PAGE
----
Search as a Collaborative Tool
In my post last week on Colludo, I spoke about the need to put “collaboration” in context. The writings in this series seek to do just that.
To recap, I’m referring to office collaboration around documents. Of course, there are many other types of collaborative activities that occur in offices (e.g. meetings, building BBQs, records management around donor databases etc.), but in this series I’m focusing strictly on documents.
This post picks up where the last one left off and begins to explore some ideas around injecting more technology into our office collaboration activities. Here, I will explore the concept of search. Afterall, we can’t collaborate around a document if we can’t find it.
Where did my apple wine recipe go?
How much time do you spend looking for information? As information workers, the chances are it’s a lot of time. Is the time well spent? Maybe. If you find what you are looking for, the endeavour was worth it, right? But what if it took you a very very long time to find what you were looking for? Several minutes, hours, days, or even weeks. The answer to all of these questions is most certainly: “it depends”.
Unfortunately, the answer “it depends” crops up all too often in the knowledge worker sphere (I’m going to use the terms “information worker” and “knowledge worker” interchangeably – don’t crucify me, Sheena!). And, “it depends” is exactly why we want to put this discussion in context. However, if I take one small example and work it to death in this series (no BBQs), you may be left without a sense of how the discussion applies to other examples in your everyday office life. So, I’m asking you to pick up the slack and come up with your own practical examples. Or, just sit back and soak up the discussion introduced here. Please do shoot me your questions and concerns in the comments section below.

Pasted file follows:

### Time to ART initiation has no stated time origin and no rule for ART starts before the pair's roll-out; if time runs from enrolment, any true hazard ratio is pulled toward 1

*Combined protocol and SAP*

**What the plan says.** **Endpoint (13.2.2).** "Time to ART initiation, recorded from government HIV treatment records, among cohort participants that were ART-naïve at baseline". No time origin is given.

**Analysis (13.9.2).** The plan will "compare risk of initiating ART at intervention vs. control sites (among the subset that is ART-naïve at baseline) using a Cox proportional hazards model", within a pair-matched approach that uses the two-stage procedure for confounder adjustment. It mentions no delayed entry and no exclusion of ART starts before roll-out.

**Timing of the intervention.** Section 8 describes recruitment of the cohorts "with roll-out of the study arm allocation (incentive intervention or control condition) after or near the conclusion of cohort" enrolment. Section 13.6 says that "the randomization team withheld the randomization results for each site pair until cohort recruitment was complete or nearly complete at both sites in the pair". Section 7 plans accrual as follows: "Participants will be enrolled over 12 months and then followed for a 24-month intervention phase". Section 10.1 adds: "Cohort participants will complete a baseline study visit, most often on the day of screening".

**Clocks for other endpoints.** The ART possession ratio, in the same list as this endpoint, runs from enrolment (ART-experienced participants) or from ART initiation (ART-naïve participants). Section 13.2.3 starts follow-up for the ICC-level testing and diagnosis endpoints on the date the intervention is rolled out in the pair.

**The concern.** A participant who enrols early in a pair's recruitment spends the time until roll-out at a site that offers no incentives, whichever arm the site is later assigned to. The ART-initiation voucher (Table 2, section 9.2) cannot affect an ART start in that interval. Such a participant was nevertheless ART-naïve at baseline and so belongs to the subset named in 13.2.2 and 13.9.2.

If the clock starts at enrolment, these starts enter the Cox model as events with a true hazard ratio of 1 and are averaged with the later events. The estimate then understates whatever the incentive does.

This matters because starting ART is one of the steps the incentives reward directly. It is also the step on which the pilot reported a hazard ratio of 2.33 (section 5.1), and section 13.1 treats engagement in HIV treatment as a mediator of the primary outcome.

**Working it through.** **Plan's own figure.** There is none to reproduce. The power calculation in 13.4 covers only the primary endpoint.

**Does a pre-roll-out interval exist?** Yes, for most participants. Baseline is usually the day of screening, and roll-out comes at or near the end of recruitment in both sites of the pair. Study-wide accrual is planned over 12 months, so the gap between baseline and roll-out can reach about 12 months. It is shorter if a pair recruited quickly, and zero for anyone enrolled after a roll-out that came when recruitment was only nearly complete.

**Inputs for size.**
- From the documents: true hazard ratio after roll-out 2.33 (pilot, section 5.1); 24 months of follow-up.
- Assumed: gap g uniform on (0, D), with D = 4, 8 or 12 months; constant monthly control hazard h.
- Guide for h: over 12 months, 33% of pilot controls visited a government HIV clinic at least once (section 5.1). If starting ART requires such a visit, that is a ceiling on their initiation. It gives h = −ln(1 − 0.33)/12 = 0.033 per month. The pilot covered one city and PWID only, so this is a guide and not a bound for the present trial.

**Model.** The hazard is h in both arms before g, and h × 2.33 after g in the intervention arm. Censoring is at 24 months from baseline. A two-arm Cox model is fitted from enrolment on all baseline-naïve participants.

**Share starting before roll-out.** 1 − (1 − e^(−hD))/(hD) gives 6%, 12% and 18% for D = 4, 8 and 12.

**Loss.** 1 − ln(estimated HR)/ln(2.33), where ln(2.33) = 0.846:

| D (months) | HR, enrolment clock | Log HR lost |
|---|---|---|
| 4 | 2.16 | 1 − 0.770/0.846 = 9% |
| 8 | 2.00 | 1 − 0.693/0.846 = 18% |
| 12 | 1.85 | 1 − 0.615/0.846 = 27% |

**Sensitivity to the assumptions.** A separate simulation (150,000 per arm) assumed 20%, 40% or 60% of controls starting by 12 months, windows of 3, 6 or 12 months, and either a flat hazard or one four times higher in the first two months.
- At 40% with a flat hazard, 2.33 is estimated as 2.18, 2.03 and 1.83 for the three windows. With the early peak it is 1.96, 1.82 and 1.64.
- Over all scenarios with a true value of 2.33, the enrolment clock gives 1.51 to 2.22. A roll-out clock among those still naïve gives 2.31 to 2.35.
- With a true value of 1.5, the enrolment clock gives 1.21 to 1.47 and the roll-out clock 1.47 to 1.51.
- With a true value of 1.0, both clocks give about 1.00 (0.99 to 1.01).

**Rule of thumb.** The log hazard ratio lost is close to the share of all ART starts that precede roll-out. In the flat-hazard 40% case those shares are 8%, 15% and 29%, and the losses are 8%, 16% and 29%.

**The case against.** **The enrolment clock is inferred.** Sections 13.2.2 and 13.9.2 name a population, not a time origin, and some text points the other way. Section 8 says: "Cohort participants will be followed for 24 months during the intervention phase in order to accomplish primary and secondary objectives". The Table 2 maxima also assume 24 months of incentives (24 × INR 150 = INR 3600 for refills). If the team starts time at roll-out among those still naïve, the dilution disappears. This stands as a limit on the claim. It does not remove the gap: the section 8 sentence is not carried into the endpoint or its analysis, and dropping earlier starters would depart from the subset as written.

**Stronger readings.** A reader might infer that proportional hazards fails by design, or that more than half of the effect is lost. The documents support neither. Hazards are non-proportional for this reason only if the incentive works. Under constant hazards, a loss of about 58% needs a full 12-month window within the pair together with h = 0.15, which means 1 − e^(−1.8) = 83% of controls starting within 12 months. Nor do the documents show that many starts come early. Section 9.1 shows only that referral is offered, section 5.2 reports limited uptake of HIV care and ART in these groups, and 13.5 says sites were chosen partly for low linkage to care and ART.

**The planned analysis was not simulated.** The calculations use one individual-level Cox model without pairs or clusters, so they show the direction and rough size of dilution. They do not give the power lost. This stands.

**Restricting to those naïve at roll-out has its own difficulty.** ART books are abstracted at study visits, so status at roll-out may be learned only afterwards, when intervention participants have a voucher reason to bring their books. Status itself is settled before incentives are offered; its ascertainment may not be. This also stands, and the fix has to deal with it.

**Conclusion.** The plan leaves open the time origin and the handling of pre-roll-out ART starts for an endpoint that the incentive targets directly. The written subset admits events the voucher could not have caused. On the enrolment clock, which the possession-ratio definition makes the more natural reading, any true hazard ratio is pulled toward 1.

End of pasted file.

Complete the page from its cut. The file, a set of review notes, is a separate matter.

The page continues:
Now that “it depends” is out of the way, I want you to think more deeply about search. It’s an undertaking we all do every day (in both the information and the physical worlds – these are the same worlds though aren’t they?). What do you look for? How do you search? Which tools do you find effective? Why can’t you find what you are looking for at all sometimes?
If you’re reading this online (not sure how you couldn’t be – oh wait, yeah, I figured it out), you are familiar with Google. It’s the mega search engine out there in internet space. The sheer size of the thing is astounding and it helps us connect with information all of the time. Perhaps you use a different search engine and that’s ok too, the point here is that we use search engines to search.
These search engines crawl massive online document repositories, they index (or tag) these documents, and given our keywords as input, they spit back a listing of possible resources or “answers” to our search queries.
What are the necessary ingredients in a successful search?
- A powerful search engine. We have Google, so we’re good. Wrong. Google is probably not indexing our personal documents or our shared internal documents. It’s not indexing our email (unless we’re talking about Gmail, oops). It doesn’t have all of the information that we need. Instead, we need an internal search engine to answer our queries about office documents.
- Good content. If our documents are not all accessible to the search engine, we will not find what we are looking for. Further, if our documents are incomplete (or worse, left unwritten in our heads), no matter how great our search engine is, our queries will not be satisfied.
- The best keywords. If we give the search engine meaningful keywords that control the scope of the search just right, our searches for documents will be successful (“60% of the time, it works everytime”).
Search is a critical part of collaboration. Without great search tools it may take far too long to find the documents that we need or worse, we may never find them at all. In this way, providing an excellent search experience is step one to improving your document collaboration enterprise.
Next time, I will talk at you about why it’s more efficient to search for documents with an engine rather than sorting your documents. The latter makes *you* the engine and I don’t know about you, but my engine needs a break 60% of the time.